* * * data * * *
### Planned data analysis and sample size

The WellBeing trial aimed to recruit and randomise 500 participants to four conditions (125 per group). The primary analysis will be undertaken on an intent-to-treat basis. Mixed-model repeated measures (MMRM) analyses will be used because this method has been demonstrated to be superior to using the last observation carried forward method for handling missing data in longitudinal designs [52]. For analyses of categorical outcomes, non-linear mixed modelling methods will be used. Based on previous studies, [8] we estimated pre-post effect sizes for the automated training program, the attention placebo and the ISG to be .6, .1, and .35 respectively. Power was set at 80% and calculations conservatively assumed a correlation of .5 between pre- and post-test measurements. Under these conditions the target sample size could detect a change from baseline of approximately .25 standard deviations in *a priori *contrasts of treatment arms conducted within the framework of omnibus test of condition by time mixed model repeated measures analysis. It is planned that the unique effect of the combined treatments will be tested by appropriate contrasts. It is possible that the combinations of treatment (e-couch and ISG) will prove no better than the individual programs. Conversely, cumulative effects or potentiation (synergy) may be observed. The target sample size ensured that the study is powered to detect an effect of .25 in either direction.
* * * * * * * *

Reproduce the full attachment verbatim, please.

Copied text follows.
### Planned data analysis and sample size

The WellBeing trial aimed to recruit and randomise 500 participants to four conditions (125 per group). The primary analysis will be undertaken on an intent-to-treat basis. Mixed-model repeated measures (MMRM) analyses will be used because this method has been demonstrated to be superior to using the last observation carried forward method for handling missing data in longitudinal designs [52]. For analyses of categorical outcomes, non-linear mixed modelling methods will be used. Based on previous studies, [8] we estimated pre-post effect sizes for the automated training program, the attention placebo and the ISG to be .6, .1, and .35 respectively. Power was set at 80% and calculations conservatively assumed a correlation of .5 between pre- and post-test measurements. Under these conditions the target sample size could detect a change from baseline of approximately .25 standard deviations in *a priori *contrasts of treatment arms conducted within the framework of omnibus test of condition by time mixed model repeated measures analysis. It is planned that the unique effect of the combined treatments will be tested by appropriate contrasts. It is possible that the combinations of treatment (e-couch and ISG) will prove no better than the individual programs. Conversely, cumulative effects or potentiation (synergy) may be observed. The target sample size ensured that the study is powered to detect an effect of .25 in either direction.